The Token Taxonomy Act and the Future of Ethereum Tokens

Last week, a bipartisan bill was introduced by Warren Davidson, R-Ohio and Darren Soto, D-Fla. I think it's a positive step to providing some much needed regulatory clarity to crypto tokens and blockchain projects.

Disclaimer: Nothing here should be considered legal or investment advice.

“This bill provides the certainty American markets need to compete with Singapore, Switzerland, and others who are aggressively growing their blockchain economies.” (from the joint press release).

The bill itself is a relatively easy read (10 pages or so, double spaced). There’s interesting ideas about taxes, banks, and SEC regulation in there, but I’d like to focus on the most interesting thing to me: the token definition.

A Clear Definition of a New Asset Class

Many people share the opinion that digital tokens on blockchains represent a new asset class. So far when trying to determine what the definition of this new asset class might be, the community largely relies on what it might not be — namely what tokens are unlikely to be classified as securities by applying the 1946 Howey Test. In contrast, the Token Taxonomy Act contains a clear definition of a Digital Token (which is then excluded from the Definition of a Security).

It seems to me that the definition in this bill is based around 4 criteria: How it’s created, how the ledger works, how transactions work, and what it represents.


  1. A Digital Token is created “in response to the verification or collection of proposed transactions” -or-
  2. “pursuant to rules for the [token’s] creation and supply that cannot be altered by a single person or group of persons under common control” -or-
  3. “as an initial allocation of [tokens] that will otherwise be created in accordance with” 1 or 2 above.


“A Digital Token has a transaction history that is recorded in a distributed, digital ledger or digital data structure in which consensus is achieved through a mathematically verifiable process; and after consensus is reached, cannot be materially altered by a single person or group of persons under common control.”


“A Digital Token is capable of being traded or transferred between persons without an intermediate custodian.”


“A Digital Token is not a representation of a financial interest in a company, including an ownership or debt interest or revenue share.”

Examining the Criteria


The most interesting part to me is the “creation” criteria. It first clearly identifies tokens that are mined (verification or collection of transactions). It gets more interesting from there:

The key idea of the the second point is that something can be classified as a Digital Token if the rules of “creation and supply” can’t be altered by a central person or team.

This calls to mind a couple examples: When Augur released on main net, the team assigned the ownership of the REP smart contract to a null address. At that point the Augur team can no longer simply create new REP… meaning the “rules of creation and supply” have been set and are no longer controlled by them. This is often planned by acentric projects and it’s a sign that the network has truly become decentralized in nature. On the other hand, Oyster never did this, leaving control in the hands of the founder (who later unexpectedly issued a big pile of PRL token and wreaked havoc on the project and its supporters).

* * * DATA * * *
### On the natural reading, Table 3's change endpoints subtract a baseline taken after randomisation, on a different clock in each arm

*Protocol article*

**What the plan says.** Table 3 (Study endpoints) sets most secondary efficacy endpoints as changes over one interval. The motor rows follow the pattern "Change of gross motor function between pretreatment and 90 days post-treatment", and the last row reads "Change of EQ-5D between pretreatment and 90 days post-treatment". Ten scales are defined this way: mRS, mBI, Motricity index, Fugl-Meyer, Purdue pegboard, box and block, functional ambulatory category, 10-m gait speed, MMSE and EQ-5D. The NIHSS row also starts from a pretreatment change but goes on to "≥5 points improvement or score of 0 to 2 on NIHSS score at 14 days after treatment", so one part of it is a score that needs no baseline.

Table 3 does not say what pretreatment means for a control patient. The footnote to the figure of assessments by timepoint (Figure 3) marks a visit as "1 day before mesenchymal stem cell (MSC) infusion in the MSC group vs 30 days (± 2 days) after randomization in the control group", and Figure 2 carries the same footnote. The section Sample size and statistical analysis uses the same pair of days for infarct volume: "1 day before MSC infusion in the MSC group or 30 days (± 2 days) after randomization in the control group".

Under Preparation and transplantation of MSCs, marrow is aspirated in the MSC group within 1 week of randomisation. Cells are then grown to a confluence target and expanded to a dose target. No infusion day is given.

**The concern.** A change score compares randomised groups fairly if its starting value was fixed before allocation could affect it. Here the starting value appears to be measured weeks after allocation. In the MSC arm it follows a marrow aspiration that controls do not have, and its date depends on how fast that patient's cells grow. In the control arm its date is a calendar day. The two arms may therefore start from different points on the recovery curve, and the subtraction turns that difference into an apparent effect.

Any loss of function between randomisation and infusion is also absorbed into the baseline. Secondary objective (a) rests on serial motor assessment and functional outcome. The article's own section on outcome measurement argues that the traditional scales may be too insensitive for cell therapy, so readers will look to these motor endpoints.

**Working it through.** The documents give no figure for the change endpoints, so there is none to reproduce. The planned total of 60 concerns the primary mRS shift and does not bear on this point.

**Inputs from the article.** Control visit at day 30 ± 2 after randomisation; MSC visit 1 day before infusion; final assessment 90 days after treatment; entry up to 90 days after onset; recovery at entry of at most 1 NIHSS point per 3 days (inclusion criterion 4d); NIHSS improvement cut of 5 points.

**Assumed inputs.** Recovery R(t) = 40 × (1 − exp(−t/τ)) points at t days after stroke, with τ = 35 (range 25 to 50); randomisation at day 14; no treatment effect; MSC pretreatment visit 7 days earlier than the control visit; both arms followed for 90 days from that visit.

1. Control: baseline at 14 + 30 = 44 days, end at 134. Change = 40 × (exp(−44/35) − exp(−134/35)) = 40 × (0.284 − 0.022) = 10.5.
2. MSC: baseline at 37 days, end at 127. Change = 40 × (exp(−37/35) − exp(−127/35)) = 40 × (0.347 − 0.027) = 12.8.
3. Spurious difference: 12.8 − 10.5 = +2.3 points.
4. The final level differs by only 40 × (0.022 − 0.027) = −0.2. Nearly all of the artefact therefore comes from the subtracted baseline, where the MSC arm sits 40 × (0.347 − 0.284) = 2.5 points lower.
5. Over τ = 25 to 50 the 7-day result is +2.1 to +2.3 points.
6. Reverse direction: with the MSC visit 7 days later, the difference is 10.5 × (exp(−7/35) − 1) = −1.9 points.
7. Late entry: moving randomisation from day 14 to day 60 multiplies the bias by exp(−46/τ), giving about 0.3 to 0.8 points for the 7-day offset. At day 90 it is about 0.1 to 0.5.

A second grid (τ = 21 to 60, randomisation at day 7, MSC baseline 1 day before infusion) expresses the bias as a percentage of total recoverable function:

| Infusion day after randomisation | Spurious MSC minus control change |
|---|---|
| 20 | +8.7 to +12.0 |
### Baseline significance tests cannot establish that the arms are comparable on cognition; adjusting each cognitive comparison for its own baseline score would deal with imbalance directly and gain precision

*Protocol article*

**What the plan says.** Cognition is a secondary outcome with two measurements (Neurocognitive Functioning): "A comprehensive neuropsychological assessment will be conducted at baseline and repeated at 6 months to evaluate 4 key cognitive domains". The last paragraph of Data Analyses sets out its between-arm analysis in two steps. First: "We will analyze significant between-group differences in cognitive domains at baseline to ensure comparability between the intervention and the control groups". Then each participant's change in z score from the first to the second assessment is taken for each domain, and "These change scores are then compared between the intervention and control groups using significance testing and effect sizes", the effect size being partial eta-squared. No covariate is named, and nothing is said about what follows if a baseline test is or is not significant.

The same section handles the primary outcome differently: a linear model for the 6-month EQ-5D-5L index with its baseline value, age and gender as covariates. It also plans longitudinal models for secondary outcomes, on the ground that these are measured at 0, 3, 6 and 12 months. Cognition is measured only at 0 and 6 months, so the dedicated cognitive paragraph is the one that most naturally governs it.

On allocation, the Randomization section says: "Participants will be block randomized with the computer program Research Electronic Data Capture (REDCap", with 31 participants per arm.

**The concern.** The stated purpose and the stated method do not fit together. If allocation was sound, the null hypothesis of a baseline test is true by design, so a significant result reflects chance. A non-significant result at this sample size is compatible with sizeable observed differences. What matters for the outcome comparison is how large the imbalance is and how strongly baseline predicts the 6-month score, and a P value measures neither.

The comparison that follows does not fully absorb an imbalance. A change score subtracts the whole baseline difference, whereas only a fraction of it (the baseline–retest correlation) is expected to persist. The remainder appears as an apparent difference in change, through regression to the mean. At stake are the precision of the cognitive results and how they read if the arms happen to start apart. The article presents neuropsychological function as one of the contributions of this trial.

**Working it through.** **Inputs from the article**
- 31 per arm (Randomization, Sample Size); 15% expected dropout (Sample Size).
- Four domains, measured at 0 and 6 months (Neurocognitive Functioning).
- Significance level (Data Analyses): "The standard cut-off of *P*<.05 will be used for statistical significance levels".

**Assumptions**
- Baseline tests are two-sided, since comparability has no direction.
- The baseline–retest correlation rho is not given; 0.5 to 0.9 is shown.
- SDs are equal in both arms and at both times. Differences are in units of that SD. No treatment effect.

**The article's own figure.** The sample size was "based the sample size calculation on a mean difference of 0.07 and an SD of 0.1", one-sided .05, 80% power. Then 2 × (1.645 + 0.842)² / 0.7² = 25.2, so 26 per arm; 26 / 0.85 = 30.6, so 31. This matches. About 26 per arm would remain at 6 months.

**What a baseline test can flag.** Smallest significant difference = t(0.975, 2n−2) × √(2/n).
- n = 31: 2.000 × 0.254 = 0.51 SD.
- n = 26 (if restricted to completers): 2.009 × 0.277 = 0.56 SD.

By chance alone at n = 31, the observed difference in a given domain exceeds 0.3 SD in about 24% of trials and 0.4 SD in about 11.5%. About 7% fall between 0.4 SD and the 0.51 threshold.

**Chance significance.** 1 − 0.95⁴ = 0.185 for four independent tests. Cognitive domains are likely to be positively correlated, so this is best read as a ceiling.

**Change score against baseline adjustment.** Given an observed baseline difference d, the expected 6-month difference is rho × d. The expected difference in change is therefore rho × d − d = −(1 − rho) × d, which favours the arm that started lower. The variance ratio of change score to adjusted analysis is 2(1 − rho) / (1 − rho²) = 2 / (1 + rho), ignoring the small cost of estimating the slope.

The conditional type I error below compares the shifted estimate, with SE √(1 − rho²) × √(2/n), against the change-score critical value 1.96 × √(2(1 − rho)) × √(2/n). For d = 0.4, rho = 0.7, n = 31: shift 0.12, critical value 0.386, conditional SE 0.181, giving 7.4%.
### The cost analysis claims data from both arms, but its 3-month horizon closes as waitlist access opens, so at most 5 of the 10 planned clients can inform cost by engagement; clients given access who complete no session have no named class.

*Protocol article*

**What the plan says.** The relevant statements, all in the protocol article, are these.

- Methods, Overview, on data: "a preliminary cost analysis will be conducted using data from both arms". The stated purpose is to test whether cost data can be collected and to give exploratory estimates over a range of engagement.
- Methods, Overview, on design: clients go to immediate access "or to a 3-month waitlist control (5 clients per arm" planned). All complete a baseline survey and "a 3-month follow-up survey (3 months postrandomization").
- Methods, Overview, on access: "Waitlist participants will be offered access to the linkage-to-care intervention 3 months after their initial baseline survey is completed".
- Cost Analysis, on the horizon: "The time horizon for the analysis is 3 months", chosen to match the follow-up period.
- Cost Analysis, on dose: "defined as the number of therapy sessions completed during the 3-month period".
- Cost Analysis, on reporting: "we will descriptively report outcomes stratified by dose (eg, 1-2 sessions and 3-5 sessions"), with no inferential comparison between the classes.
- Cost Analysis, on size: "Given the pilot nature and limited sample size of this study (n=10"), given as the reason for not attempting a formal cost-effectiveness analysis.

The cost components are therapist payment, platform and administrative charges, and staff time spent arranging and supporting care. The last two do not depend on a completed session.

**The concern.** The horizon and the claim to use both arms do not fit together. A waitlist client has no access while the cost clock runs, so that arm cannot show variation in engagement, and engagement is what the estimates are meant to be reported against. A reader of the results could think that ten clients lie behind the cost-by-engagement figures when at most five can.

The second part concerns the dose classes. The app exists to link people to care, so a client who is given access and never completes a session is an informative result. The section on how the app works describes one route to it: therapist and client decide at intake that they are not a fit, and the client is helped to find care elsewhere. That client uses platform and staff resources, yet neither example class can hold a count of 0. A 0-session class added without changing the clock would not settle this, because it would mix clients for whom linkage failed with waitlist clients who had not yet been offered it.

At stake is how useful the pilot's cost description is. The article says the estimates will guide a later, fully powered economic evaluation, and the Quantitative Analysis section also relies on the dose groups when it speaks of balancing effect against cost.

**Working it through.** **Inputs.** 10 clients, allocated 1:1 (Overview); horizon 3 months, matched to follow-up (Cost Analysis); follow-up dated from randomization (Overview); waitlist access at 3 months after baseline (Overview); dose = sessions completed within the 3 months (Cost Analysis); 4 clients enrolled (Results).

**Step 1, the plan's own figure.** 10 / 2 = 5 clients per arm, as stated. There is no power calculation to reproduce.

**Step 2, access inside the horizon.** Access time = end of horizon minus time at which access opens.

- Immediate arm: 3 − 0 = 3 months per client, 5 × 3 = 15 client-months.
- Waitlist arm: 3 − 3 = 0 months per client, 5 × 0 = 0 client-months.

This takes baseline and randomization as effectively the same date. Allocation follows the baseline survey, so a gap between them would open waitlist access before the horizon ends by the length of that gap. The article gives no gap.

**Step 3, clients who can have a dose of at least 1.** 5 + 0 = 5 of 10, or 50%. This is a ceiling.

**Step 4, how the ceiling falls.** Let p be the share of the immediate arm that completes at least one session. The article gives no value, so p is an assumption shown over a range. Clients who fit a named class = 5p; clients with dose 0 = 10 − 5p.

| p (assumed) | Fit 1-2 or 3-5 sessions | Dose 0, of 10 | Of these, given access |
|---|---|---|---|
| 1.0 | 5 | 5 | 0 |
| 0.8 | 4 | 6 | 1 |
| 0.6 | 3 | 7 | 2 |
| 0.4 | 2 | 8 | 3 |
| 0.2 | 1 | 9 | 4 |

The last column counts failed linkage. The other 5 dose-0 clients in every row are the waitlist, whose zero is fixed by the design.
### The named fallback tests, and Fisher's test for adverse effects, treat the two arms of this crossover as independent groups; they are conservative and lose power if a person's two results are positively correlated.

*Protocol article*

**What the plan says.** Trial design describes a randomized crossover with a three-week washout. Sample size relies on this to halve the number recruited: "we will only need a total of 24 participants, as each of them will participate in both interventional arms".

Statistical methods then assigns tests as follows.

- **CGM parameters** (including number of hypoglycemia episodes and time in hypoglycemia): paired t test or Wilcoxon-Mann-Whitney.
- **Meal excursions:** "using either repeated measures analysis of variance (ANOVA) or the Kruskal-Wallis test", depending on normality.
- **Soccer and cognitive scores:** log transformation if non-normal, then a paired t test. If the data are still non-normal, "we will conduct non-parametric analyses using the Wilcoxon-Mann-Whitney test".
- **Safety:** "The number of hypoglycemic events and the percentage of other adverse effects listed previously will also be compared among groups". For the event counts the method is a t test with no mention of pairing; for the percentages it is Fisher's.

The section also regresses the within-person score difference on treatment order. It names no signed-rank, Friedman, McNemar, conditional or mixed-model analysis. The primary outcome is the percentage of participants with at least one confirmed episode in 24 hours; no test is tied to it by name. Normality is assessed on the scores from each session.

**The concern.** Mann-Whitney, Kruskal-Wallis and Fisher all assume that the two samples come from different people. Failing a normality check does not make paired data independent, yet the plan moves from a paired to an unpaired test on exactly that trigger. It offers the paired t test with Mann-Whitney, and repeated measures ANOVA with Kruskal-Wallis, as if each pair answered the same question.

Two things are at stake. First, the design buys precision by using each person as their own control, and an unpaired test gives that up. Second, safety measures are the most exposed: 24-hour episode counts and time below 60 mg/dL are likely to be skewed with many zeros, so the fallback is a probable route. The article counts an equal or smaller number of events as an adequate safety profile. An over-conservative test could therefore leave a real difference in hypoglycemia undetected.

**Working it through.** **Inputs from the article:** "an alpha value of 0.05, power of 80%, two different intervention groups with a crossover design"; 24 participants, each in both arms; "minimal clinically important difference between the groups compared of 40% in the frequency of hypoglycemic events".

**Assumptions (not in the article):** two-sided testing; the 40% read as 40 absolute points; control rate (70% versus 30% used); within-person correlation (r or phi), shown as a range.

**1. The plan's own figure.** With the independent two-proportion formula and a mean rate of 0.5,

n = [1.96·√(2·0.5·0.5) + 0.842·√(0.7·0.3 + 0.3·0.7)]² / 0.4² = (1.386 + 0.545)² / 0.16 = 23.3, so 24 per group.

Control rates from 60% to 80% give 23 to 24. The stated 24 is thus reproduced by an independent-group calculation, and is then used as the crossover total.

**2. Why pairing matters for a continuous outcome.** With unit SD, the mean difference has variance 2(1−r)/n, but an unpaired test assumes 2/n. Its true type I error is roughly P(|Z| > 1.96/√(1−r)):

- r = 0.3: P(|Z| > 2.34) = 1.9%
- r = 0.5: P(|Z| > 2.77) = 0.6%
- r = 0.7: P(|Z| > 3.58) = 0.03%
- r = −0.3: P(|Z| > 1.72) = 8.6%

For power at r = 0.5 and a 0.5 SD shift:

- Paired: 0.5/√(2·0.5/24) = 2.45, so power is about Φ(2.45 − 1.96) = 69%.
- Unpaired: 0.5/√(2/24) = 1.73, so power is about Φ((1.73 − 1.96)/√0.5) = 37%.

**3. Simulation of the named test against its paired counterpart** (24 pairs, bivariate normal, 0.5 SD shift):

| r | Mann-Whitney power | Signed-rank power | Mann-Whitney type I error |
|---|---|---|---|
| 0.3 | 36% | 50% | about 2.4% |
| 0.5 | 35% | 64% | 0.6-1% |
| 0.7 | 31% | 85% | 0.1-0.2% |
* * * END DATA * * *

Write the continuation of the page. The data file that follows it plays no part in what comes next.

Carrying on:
The third point is also really interesting — allowing for an “initial allocation” of tokens. This seems to carve out room for pre-sales. I interpret the language to mean that pre-sold tokens are classified as “Digital Tokens” as long as any tokens other than the initial allocation are created according to rules that can’t be changed. In addition, the ledger and transaction criteria must be functioning to meet the definition. The joint press release for the bill further speaks to the vision:

“This bipartisan legislation draws a bright line for businesses and regulators by defining a “digital token” and clarifies that securities laws do not apply to companies that use blockchain once they reach their goal of becoming a functional network.”

Examining Transaction Criteria

The ledger and transaction criteria are pretty straightforward and describe most crypto projects. A distributed ledger with decentralized consensus — secured by crypto. Transactions and trades that can take place directly wallet-to-wallet with no middleman or custodian. Oh hey, this bill explicitly calls out DEXs. Interesting 🙂

Examining Token Representation Criteria

The final criteria appears to me to simply state that the token shouldn’t represent a share of stock in a company.

Themes of Decentralization and Functionality

So a digital token can be mined or issued as long as the rules aren’t controlled centrally; It must have a crypto-consensus ledger, and transactions and trades should be possible wallet-to-wallet with no custodian or middleman; finally it can’t represent ownership in a central company. One common theme that all the criteria have is Decentralization — the more decentralized a token, the more it fits this proposed definition.

Furthermore, even though pre-sales seem to be allowed, the network must be functional — the ledger must be working, and wallet-to-wallet transactions/trades must be operational.

I might be biased as part of the team — we're a decentralized exchange that only lists useful (functional) tokens for wallet-to-wallet zero-custody trading — but I applaud this bill. I think it's a good step, and I hope to see it, or something similar re-introduced in 2019 (it can't be acted upon in 2018… shutdown or no shutdown).

Submitted December 23, 2018 at 06:35AM }
via reddit